It’s no news to anyone that skateboarding has all sorts of dark corners, tribal factions and bizarre characters.
From skinheads to nerds to gangsters to small children, skaters range from slightly dorky to totally dysfunctional. Straddling the line between subculture and sport, skateboarding’s history often proliferates film and photography. These visual mediums have long been an intrinsic part of the culture, so it’s often the case that the classic moments of skateboarding can be pieced together with archival footage and interviews. Which is to say that there are plenty of ripper documentaries about skateboarding if you know where to look.
Of course, skateboarding has its own set of tropes and clichés. Usually, it starts with drugs and drinking, followed by some violence, then jail time and, finally, salvation through Jesus. But the ultimate skater cliché is this one: ‘If it wasn’t for skateboarding, I’d be dead or in jail.’ The following docos aren’t all particularly underground or rare, but they’re certainly worth a look.
The Devil’s Toy (1996)
I’ll start with the weirdest shit I could find: The Devil’s Toy. It came out of Montreal in 1966 and is pegged as the first-ever Canadian documentary about skateboarding. But it’s more like an experimental art film than an informative doco. It opens like a Hitchcock production, with moody soundscapes and black and white shots of the city, playing up to the age-old perception that skateboarding is a dangerous, juvenile and delinquent stain on any upstanding family’s sense of decency. At times it’s hard to gauge whether or not it’s satire, but ultimately the film is ‘dedicated to all victims of intolerance’ and seems to be taking a dig at the 1960s middle-class families who couldn’t swallow skateboarding. Stylistically, The Devil’s Toy resembles an old propaganda film, rich in irony and the subtlety, with truly beautiful videography.
Tic Tac 2 Heelflip (2001)
Tic Tac 2 Heelflip goes deep into the archives of history, setting itself the ambitious task of charting Australian skateboarding’s trajectory through the ‘60s, ‘70s, ‘80s and ‘90s. Between the title and the opening montage, which is cut to a song by 28 Days called ‘Rip It Up’ (remember them?), there’s a lot of cheese in here, but overall it’s pretty amusing, informative and classically 2001. The highlight might be the footage from the 2000 X Games, where a certain Aussie pro skater known as ‘Skunk’ smacks a security guard over the back of the head with his board, truck-fucking him in front of a stadium full of people. Skunk Em! The doco also contains some interviews with Tony Hawk, Dustin Dollin and Matt Mumford, along with Tas and Ben Pappas, two brothers from Melbourne who you may remember from another Australian skate doco called All This Mayhem. More on the Pappas brothers later…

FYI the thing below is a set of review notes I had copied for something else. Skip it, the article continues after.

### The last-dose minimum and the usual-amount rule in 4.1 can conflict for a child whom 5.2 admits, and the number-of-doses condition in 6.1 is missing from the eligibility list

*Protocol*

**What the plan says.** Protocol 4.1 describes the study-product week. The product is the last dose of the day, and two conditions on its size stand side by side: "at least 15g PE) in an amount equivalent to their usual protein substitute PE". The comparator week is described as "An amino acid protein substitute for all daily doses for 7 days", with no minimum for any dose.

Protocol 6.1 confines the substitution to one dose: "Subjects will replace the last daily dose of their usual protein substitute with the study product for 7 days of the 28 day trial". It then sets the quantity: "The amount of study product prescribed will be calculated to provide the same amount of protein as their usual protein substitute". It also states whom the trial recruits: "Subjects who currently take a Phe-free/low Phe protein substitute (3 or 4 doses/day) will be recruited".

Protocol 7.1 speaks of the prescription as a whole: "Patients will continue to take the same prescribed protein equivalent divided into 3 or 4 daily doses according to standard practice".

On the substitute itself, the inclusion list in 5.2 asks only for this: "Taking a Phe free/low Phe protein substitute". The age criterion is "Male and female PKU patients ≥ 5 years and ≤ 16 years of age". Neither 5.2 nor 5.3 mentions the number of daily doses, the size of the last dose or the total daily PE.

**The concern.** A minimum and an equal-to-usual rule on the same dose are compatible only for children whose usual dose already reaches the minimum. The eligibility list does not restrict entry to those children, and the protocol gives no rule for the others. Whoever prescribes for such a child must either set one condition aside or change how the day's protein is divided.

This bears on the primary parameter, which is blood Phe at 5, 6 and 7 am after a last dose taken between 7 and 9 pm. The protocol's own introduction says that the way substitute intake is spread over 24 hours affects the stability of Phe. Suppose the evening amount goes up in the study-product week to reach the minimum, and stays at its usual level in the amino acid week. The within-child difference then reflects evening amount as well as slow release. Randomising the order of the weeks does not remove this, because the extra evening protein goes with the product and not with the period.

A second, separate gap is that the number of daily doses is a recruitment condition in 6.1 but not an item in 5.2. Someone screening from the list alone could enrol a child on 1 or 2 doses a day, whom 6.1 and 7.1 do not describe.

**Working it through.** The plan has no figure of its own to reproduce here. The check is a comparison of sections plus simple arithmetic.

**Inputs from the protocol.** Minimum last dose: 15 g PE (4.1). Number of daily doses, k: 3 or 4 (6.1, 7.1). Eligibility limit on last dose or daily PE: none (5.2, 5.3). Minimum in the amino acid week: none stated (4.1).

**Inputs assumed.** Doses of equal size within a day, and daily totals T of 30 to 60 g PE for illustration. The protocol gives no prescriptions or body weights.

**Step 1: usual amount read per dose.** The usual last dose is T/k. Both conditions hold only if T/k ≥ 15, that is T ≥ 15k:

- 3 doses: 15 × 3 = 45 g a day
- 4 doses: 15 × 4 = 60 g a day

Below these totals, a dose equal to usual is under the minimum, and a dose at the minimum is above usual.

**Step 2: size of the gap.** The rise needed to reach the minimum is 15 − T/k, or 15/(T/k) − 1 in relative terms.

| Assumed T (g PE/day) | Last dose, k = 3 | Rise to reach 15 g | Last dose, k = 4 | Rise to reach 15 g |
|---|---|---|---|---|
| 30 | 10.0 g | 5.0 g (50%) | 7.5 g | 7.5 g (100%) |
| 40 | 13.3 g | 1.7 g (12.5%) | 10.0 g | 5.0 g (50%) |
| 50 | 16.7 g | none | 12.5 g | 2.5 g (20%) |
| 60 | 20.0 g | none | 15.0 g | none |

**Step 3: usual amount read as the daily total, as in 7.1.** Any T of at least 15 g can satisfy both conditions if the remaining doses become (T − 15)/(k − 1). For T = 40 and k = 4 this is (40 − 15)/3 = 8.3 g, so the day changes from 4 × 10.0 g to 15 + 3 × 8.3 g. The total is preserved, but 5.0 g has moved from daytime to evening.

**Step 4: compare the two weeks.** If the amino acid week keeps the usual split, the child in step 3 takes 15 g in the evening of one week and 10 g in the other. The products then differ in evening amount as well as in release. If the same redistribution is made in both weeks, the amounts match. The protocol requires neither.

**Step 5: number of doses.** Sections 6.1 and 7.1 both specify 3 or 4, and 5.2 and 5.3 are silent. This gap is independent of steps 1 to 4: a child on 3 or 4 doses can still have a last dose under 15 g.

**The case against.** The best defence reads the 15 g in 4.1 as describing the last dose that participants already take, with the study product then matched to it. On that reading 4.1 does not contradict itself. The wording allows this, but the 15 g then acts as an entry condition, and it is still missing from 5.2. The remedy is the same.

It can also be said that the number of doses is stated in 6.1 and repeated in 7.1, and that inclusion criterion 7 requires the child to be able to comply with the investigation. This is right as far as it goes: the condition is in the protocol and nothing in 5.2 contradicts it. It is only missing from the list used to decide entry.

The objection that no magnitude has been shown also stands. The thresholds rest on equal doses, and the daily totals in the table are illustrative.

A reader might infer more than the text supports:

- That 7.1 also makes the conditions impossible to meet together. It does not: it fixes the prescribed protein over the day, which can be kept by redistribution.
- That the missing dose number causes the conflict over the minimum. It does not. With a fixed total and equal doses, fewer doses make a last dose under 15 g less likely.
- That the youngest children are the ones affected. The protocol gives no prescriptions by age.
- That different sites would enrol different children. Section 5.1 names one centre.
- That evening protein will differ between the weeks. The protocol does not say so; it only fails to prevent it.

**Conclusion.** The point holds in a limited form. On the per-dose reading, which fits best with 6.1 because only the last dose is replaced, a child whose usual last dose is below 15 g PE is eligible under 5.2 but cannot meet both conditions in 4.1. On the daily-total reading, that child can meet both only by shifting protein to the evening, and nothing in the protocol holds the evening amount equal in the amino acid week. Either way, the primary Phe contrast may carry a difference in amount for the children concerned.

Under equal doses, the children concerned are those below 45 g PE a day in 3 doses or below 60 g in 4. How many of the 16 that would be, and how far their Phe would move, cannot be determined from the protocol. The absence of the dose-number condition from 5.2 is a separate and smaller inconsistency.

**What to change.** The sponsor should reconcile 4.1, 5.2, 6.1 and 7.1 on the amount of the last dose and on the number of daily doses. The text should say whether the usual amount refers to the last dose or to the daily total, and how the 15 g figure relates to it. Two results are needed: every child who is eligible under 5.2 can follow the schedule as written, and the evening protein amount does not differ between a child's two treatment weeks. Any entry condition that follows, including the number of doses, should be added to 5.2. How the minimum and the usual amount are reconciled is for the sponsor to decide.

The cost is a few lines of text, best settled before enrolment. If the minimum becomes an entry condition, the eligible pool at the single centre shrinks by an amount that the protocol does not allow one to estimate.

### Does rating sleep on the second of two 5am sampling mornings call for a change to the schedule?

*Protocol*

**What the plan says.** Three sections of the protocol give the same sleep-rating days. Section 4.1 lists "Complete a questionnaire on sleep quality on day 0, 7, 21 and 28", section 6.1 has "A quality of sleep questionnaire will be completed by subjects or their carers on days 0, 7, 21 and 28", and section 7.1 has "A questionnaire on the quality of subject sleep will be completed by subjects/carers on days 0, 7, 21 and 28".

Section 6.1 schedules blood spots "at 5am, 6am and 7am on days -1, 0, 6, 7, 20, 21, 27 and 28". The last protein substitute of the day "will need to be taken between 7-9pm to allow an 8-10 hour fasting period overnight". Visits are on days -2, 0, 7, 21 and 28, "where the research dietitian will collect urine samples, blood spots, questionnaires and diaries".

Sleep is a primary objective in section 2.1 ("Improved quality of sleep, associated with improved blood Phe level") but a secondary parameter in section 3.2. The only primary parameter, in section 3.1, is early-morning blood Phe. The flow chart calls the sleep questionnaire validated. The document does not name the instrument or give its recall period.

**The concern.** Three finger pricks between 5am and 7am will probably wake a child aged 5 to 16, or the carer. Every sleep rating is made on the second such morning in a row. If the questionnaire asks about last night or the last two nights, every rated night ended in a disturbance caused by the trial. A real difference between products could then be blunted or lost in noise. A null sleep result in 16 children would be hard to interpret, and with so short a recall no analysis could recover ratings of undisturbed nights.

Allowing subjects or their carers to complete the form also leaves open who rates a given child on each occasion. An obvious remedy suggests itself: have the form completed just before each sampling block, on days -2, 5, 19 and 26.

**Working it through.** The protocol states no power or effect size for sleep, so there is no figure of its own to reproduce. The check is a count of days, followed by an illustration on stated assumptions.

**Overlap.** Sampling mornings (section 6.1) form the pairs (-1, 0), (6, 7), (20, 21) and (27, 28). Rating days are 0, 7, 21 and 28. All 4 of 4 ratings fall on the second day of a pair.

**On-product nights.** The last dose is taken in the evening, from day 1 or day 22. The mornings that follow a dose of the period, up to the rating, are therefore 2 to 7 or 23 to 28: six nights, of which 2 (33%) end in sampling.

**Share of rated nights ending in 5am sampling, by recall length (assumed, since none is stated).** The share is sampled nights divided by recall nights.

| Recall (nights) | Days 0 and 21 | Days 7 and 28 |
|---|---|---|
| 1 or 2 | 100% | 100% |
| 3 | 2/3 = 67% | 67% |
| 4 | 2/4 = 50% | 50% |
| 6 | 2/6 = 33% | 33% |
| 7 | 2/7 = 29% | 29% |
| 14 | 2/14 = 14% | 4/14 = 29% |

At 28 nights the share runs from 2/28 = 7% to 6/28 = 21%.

The Bones Brigade: An Autobiography (2012)
You’ve probably seen Lords of Dogtown, or better yet the documentary version, Dogtown and Z Boys, which were both directed by Stacy Peralta. But Bones Brigade: An Autobiography, is another one of Stacy Peralta’s films that documented the fluorescent fashion and vert madness of the 1980s. Charting the careers of Tony Hawk, Lance Mountain, Steve Caballero, Mike McGill, Rodney Mullen, a bunch of others, this film managed to captivate an audience beyond skateboarding and ended up getting screened at Sundance. Stacy scored interviews with pretty much all the greats of skateboarding from that particular era as well as a bunch of people who are better known for what they did outside skateboarding. The funniest cameo might be Fred Durst from Limp Bizkit.